The ‘quality’ element of this strategy is based on what's known as Magic Formula Investing, as detailed in The Little Book That Beats The Market by US hedge fund manager, Joel Greenblatt (you can read much more about how and why it works here). The formula looks for two metrics in a stock: a high return on capital (a good company) and a high earnings yield (a cheap stock). Return on capital is a measure of how effective a company is at making a profit from its assets. The earnings yield takes its operating profit and divides it by its enterprise value – the higher the yield the ‘cheaper’ the stock. The screen ranks the market from high to low for each indicator and adds the two ranks together to get an overall Magic Formula.
For our purposes, Magic Formula is a useful starting point because it requires a diversified portfolio of between 20-30 stocks to hedge against fatalities. By producing a market rank it also offers a constant supply of potential stocks so there is no risk of suddenly finding a limited number of replacements when it comes to rebalancing the portfolio.
While Magic Formula has a claimed stellar record against the market even Greenblatt acknowledged that it wasn’t a magic bullet that always worked. Given that some of these stocks are likely to have even the bravest investors breaking a sweat, what’s needed is some extra security – and we get that from an academic tool called the Piotroski F-Score.
Next step… safety
The F-Score is essentially a toolkit designed to find which companies in a basket of apparently underpriced stocks display the best prospects for future outperformance. It was developed by US finance professor Joseph Piotroski as a way of analysing the cheapest stocks in the market using accounting-based criteria. Whereas Piotroski starts his own strategy by ranking the market on a price-to-book value basis, we’re replacing that with our list of Magic Formula stocks. But we can still use his nine-point checklist to dig deeper into our companies.
Importantly, the F-Score covers a range of fundamentals and ratios spanning profitability signals, leverage, liquidity and source of funds and, finally, operating efficiency. Each ‘pass’ scores one point, giving you a single overall figure at the end that indicates which companies are in the best financial shape. You can read more about the details of the Piotroski F-Score here. The additional safety filter that we will add is that we will have a preference for companies scoring between 6 and 9 out of 9 on this checklist. In his research, Piotroski claimed that by investing in companies scoring 8 or 9 over a 20-year test period through to 1996, investment returns could be increased by 7.5% each year.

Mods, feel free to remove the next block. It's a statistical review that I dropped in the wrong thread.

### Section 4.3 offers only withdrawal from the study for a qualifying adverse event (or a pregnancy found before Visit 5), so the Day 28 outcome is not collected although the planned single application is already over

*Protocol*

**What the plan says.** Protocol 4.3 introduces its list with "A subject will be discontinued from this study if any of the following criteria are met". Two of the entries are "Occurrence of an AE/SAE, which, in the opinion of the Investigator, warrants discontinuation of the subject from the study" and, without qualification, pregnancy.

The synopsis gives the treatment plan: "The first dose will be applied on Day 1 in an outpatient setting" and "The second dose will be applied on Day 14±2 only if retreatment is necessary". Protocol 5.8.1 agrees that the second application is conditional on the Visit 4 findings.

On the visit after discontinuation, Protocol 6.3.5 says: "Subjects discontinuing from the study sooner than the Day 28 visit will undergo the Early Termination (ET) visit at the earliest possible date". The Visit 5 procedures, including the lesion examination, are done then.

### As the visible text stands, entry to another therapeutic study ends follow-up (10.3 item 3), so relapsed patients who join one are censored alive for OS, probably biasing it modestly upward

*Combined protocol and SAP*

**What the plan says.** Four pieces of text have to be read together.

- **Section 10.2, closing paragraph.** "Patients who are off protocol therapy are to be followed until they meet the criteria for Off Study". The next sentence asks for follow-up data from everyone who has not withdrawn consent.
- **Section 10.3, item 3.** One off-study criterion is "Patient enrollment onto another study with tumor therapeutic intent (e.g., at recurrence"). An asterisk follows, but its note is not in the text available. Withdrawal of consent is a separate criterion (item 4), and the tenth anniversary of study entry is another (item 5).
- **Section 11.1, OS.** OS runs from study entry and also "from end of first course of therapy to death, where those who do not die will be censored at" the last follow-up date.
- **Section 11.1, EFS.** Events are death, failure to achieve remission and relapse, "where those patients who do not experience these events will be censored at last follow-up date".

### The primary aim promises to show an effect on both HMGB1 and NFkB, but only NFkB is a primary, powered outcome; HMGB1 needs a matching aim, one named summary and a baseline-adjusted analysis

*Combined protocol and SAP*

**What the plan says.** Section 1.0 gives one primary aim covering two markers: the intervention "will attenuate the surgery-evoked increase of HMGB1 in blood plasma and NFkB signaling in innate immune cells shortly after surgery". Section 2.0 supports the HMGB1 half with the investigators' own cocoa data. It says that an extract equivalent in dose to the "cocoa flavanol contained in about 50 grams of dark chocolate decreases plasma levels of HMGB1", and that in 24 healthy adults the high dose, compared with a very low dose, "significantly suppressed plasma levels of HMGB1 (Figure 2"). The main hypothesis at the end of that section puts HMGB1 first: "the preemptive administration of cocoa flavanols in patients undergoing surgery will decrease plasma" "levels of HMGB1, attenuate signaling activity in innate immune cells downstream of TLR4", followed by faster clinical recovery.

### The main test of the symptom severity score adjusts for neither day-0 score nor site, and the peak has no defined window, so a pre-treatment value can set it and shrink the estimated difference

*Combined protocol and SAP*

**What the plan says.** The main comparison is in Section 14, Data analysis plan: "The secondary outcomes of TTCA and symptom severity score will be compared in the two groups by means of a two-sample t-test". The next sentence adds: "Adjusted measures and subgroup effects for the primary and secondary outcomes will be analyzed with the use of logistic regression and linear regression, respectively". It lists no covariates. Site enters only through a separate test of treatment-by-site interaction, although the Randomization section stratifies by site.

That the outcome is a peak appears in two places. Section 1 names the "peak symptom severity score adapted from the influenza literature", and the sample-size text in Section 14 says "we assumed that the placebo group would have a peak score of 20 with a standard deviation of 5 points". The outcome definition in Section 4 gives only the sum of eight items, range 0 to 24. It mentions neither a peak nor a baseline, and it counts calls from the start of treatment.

A potent combination
Individually, Greenblatt’s Magic Formula and Piotroski’s F-Score have earned the admiration of investors and the strategies frequently put in market beating performances. But by combining them we bring together a quality-based value screen with a military-grade financial obstacle course that should produce stock candidates that really are worth further scrutiny. As we’ve mentioned, this combination hasn’t been lost by other analysts either. In 2010, investment strategies organisation MFIE tested a range of systematic value screens and found that with a blend of Magic Formula and Piotroski F-Score “you can increase your performance substantially”. The researchers also concluded that a portfolio of around 30 stocks bought and held for one year offered optimal diversification, which complements the Magic Formula/Piotroski twin approach.
Now for reality
In the next article in this series we’ll look at how you can take a sample strategy like this one, and screen the market to find the companies that qualify. Simultaneously, we will also share a sample investing strategy that covers growth stocks (and then dividend stocks). The important point here is that regardless of your strategy (and remember that these strategies can be tweaked and changed endlessly to suit your needs) the next step is to bring it to life. That means using Stockopedia’s tools to input the screening criteria to easily generate an initial potential portfolio of stocks.
In this series:
- How to get started in the stockmarket with Stockopedia
- How to create your ideal investing strategy (value, growth, dividends)
- How to turn a strategy into a portfolio with Stockopedia
- How to give your portfolio the best chance of success
- How to manage your portfolio over the longer term